Reimagining data governance in the age of AI and machine learning
The growth rates of emerging technologies in artificial intelligence, machine learning and the Internet of Things have drastically exceeded the current speed and ability of businesses to govern and protect their data and information assets.
In many cases, business leaders think that this is an either/or decision: they can either innovate rapidly using emerging technologies, or govern and control using existing governance models. Unfortunately, the larger the gap between the advancements in technology and the underlying data that is governed and protected, the greater the risk and potential loss for the business.
Is there a way for the two to co-exist? Can capitalizing on AI, ML and other emerging technologies be done in a manner that ensures governance?
Traditional data governance provides a rigorous framework designed to establish data standards, business rules, data protection policies and a set of organizational roles and responsibilities such as data stewardship. Like conventional methods, new architectures should also serve the principles of trust, data quality and overall protection of data, but they need to be reimagined for the current context organizations find themselves in.
Onboarding Data Despite the Lack of Predefined Rules
With agility at its core, the future landscape of any data governance architecture should not business definitions to be provided a priori.
Take IoT data for instance. IoT devices are both data gatherers and generators. Wearable devices, sensors and smart electronics collect data by the millisecond and stream that data into a cloud of infinite possibilities. With proper design, IoT data can become the foundation of disruptive modes of customer engagement, new product and service offerings, business models and ultimately to drive pervasive digital transformation initiatives.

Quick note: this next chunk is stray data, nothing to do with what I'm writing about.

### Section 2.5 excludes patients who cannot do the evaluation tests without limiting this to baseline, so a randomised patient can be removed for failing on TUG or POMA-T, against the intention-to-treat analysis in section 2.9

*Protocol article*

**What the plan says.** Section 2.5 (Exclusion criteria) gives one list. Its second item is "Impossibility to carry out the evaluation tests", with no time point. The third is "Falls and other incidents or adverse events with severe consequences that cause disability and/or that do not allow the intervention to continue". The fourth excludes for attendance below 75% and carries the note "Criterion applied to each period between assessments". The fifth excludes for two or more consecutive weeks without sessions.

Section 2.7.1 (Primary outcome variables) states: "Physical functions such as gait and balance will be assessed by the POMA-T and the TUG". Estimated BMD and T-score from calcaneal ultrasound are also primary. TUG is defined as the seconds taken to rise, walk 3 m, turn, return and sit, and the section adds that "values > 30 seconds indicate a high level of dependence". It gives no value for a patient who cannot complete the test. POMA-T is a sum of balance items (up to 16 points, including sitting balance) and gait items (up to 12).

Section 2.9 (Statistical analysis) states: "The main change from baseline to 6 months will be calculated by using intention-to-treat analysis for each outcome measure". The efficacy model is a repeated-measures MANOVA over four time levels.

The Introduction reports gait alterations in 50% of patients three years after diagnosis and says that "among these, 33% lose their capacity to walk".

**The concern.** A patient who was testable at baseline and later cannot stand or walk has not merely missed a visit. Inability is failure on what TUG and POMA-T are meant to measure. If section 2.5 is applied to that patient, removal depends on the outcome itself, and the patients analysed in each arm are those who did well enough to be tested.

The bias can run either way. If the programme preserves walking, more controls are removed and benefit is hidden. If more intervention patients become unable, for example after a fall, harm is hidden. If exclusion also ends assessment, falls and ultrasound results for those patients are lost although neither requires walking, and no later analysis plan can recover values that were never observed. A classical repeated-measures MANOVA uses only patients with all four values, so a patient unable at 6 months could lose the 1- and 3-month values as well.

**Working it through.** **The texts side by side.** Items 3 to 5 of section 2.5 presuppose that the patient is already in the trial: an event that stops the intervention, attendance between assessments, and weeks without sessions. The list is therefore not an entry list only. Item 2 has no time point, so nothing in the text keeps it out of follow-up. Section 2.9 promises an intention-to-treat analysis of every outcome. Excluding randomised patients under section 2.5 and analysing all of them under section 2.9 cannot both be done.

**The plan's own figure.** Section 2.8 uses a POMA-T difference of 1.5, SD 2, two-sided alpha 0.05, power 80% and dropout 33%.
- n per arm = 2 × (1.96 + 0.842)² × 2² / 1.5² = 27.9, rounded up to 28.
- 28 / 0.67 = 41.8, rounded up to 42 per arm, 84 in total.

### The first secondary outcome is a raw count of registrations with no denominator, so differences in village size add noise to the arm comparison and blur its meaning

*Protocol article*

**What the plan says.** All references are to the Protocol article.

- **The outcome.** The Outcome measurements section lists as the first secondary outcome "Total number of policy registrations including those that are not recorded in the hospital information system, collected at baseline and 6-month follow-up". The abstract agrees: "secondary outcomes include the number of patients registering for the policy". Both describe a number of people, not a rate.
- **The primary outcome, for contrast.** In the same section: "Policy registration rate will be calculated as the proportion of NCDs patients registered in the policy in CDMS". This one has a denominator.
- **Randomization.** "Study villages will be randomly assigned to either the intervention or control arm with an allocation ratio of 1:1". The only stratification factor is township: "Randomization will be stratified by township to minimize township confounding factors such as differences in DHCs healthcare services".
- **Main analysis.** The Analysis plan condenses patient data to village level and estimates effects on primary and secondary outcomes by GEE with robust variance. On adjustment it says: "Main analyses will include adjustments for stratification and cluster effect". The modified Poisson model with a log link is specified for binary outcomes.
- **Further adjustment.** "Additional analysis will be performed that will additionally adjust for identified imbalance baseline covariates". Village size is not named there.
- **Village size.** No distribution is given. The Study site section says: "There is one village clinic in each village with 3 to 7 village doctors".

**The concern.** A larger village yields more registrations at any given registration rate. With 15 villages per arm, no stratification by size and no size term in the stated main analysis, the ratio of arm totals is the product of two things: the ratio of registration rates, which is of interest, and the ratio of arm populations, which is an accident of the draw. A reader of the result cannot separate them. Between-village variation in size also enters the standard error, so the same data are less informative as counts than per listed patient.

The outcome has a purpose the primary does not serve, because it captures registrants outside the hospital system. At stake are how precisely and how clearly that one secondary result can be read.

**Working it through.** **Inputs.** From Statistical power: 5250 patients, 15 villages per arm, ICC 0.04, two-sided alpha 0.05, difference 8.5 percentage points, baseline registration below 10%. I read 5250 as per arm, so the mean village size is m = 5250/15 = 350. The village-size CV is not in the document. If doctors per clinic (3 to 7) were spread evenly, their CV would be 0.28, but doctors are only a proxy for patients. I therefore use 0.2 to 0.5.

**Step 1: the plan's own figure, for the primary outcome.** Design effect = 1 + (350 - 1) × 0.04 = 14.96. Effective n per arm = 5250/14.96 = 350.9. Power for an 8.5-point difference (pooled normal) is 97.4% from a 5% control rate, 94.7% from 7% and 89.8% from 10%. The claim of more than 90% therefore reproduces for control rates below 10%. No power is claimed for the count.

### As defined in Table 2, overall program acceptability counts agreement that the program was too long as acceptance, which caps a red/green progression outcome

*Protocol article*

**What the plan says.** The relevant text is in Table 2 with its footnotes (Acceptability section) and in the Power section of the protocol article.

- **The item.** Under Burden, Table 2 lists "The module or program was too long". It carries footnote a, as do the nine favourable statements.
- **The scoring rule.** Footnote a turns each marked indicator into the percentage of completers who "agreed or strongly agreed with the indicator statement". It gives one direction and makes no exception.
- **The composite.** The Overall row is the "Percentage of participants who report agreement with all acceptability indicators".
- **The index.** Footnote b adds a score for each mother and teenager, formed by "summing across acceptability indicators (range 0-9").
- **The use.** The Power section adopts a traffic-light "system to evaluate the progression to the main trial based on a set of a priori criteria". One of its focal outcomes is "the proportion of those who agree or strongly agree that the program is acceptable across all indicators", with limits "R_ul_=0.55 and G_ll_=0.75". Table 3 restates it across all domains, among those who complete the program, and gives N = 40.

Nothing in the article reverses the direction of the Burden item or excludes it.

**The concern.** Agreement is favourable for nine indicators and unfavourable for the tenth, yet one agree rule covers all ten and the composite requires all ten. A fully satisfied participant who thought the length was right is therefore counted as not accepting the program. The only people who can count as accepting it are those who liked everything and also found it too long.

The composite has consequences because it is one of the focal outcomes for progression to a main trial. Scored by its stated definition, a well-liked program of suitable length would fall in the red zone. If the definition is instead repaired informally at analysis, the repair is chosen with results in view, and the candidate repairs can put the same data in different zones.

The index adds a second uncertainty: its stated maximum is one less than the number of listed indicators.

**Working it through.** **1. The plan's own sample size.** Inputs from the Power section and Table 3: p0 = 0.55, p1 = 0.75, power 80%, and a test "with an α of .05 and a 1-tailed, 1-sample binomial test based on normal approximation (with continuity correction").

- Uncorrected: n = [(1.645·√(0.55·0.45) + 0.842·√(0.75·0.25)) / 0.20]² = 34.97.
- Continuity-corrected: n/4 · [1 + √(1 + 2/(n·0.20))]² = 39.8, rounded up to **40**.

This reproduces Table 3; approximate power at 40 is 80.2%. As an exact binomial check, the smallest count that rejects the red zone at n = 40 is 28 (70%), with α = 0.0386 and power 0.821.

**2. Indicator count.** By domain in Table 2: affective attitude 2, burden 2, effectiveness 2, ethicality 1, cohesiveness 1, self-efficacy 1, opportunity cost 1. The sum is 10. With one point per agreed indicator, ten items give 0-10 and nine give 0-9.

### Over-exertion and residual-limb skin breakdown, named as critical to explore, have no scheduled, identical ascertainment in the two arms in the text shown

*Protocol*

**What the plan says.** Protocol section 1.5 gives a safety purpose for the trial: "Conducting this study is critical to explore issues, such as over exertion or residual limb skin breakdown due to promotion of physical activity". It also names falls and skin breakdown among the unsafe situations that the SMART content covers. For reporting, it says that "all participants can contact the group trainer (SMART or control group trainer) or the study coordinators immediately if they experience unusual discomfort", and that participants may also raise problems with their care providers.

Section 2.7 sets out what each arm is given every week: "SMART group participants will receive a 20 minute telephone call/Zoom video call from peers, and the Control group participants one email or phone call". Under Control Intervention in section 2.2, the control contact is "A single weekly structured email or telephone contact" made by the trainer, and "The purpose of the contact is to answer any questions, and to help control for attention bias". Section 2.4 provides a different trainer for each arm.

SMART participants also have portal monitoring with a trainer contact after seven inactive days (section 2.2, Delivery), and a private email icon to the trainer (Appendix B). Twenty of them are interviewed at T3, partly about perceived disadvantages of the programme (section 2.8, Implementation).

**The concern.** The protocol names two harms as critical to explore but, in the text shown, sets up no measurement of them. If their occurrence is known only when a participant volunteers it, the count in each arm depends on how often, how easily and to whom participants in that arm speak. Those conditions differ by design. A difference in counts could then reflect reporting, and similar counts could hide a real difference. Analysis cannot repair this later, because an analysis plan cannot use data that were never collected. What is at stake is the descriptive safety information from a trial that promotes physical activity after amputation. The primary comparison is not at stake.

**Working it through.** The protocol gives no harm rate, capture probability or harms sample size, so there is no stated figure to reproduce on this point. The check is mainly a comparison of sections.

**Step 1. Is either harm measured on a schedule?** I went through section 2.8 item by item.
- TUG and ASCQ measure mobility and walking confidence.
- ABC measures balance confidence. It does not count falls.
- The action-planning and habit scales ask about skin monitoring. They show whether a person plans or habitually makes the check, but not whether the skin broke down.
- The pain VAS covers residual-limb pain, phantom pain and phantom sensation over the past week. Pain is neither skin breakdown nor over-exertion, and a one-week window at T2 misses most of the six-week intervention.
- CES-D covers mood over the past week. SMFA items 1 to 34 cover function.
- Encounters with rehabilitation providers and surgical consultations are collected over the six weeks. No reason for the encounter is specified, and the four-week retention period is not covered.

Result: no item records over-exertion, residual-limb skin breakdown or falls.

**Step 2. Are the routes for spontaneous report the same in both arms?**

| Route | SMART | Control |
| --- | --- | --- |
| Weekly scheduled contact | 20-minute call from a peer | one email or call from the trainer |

The fact is that onboarding of IoT devices or the ingestion of data from these uncertified data sources is extremely difficult in an environment governed by conventional data validation requirements. In these early stages of the data lifecycle, conformity with predefined rules or standards should not be a data governance objective.
Instead, governance should enable quick and efficient incorporation of new data and provide tools that facilitate exploration, pattern detection, and discovery of risk-causing anomalies that eventually will shape governance rules and policies.
Starting with the Data Before Automating Governance
Unlike the old world, where governance came first followed by business applications and analytic models, the new world requires the process to be reversed. Today it’s best to start with a killer application of data, define its success metrics, validate and test it in the market and, finally, create a governance framework around it.
This new world of “apps first, governance second,” has emphasized the need for automated governance, where the hallmarks of traditional data governance, such as data lifecycle management, data lineage and data quality remain important, but happen as a natural byproduct of the data management and analytic cycle without much human oversight.